In the recent general election in Italy, Prime Minister  Mario Monti – who sought to impose Brussels’ austerity measures – polled just 9  per cent of the vote
Demonstrators dressed as Nazis and waving a swastika flag as they ride in an open-top car in Syntagma Square in Athens as they protest against Merkel's visit in 2012
Demonstrators dressed as Nazis and waving a swastika  flag as they ride in an open-top car in Syntagma Square in Athens as they  protest against Merkel’s visit in 2012

Last year, hundreds gathered to protest in  central Madrid after the German Chancellor had left the capital, waving banners  and saying ‘Merkel go home’ and ‘No to a German Europe’. One Spanish economist  who took part in the protest said: ‘The German financial mafia is taking  Spaniards hostage . . . Merkel belongs to a political class that serves German  oligarchies.’

The same sense of outrage is driving a  massive protest movement in Italy, where the Right-wing newspaper Il Giornale  published a front page picture of Merkel under the headline ‘Fourth  Reich’.

In the recent general election, the  technocrat Prime Minister Mario Monti — who sought to impose Brussels’ austerity  measures — polled just  9 per cent of the vote.

Instead, the headlines were seized by the  anti-establishment party led by stand-up comedian Beppe Grillo, who could yet  prove to be kingmaker in a coalition government.

Thanks to this seemingly endless political  crisis, Germany is increasingly being seen not as Europe’s economic saviour but  its oppressor.

Of course, back in 1913, Kaiser Wilhelm II’s  German Empire had more nakedly militaristic ambitions. Frustrated that his newly  unified country had missed out on colonising Africa and Asia, he had embarked on  a vastly expensive arms race with Britain, symbolised by the production of vast  naval dreadnoughts.

Even at the time, many people warned that war  was coming. As early as 1906, the Daily Mail — then just ten years old — had  serialised a bestselling book by William Le Queux, who predicted that the  inevitable war with Germany might lead to a Teutonic invasion of southern  England.

Far-sighted observers of the global situation  could see that behind all the domestic arguments about female suffrage, the  popularity of gramophones and bicycles and all the celebrity gossip about  high-society hostesses, the world was entering a new and extremely dangerous  phase.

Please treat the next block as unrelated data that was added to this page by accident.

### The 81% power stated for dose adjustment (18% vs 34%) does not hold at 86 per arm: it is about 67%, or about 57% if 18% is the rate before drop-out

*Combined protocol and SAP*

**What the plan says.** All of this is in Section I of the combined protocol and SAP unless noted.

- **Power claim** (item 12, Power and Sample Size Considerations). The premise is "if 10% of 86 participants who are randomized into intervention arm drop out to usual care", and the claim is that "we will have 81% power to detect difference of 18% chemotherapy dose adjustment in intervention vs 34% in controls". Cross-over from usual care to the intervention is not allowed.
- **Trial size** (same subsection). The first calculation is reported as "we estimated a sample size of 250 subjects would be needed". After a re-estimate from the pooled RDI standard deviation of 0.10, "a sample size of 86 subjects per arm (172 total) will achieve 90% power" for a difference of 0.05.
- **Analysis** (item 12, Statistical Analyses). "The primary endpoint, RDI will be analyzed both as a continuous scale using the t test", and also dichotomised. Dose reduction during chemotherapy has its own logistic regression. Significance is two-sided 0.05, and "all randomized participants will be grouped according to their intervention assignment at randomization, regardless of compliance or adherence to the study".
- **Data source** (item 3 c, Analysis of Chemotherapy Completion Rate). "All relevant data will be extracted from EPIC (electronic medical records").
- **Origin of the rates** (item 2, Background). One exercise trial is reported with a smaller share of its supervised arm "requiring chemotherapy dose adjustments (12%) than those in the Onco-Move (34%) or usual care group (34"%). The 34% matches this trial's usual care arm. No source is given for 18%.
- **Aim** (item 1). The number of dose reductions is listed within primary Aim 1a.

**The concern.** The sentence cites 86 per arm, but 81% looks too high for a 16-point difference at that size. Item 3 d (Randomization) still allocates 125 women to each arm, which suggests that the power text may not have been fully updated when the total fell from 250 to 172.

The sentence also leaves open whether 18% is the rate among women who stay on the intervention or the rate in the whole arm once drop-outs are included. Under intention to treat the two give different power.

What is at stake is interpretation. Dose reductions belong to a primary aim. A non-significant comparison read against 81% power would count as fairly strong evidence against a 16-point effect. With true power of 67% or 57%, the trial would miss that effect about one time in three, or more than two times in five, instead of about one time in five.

On the edge of Europe, the Ottoman Empire was  breaking up, destabilising the alliances that had hitherto kept the Continent at  peace.

In the First Balkan War of 1912, Bulgaria,  Serbia, Greece and Montenegro had defeated the Ottomans and were busily carving  up the Balkans for themselves.

In June 1913, the victors fell out over the  spoils, with the Bulgarians fighting the rest for the disputed territory of  Macedonia. And even now, a century on, that conflict is a reminder of the  potential of ethnic passions and national resentments to unleash devastating  violence on the peoples of Europe.

Superficially, of course, our own situation  looks very different. Germany’s Chancellor, Angela Merkel, has even declared  that the very existence of the euro is a guarantee the Continent will never  again descend into bloodshed.  Only by such means, she said, could we be  sure to enjoy ‘another half century of peace in Europe’.

Yet the truth is that lashing together the  economies of nations as disparate as Portugal, Greece, France, Italy and Germany  has served only to inflame old enmities.

Bloodiest

And if keeping the euro project alive means  condemning the more impoverished nations to years of penury, with the  Mediterranean economies in ruins, neo-Nazis marching on the streets of Athens  and resentment building against Berlin and Brussels, it would take a brave man  to predict that violence will never return to the cities of Europe.

So could war again haunt the cities of the  Continent?

Alas, it is never easy to draw simple lessons  from history. In 1913, few people in Britain realised that the bloodiest war in  human history was just around the corner. Like most of us, they had known  nothing but peace and prosperity, and assumed the golden age would continue for  ever.

Germany's imposition of austerity - in a bid to shore up the euro - has exposed long-running tensions between nations, so could we actually face war in Europe?
Germany’s imposition of austerity – in a bid to shore up  the euro – has exposed long-running tensions between nations, so could we  actually face war in Europe?

Abroad, too, few could imagine the storm that  was coming. Without realising it, Europe had been dancing on the edge of a  precipice.

We, too, have been living the high life,  enjoying comforts our predecessors could never have imagined. And if the story  of 1913 does offer a lesson, it is that, even in these financially straitened  times, we should count our blessings.

We often imagine that things can only get  better. But as the events of a century ago so tragically and devastatingly  proved, they can, in fact, get an awful lot worse.

Read more: http://www.dailymail.co.uk/debate/article-2292401/Could-Germany-spark-war-I-fear-possible-says-Dominic-Sandbrook.html#ixzz2NTx29cvO Follow us: @MailOnline on Twitter | DailyMail on Facebook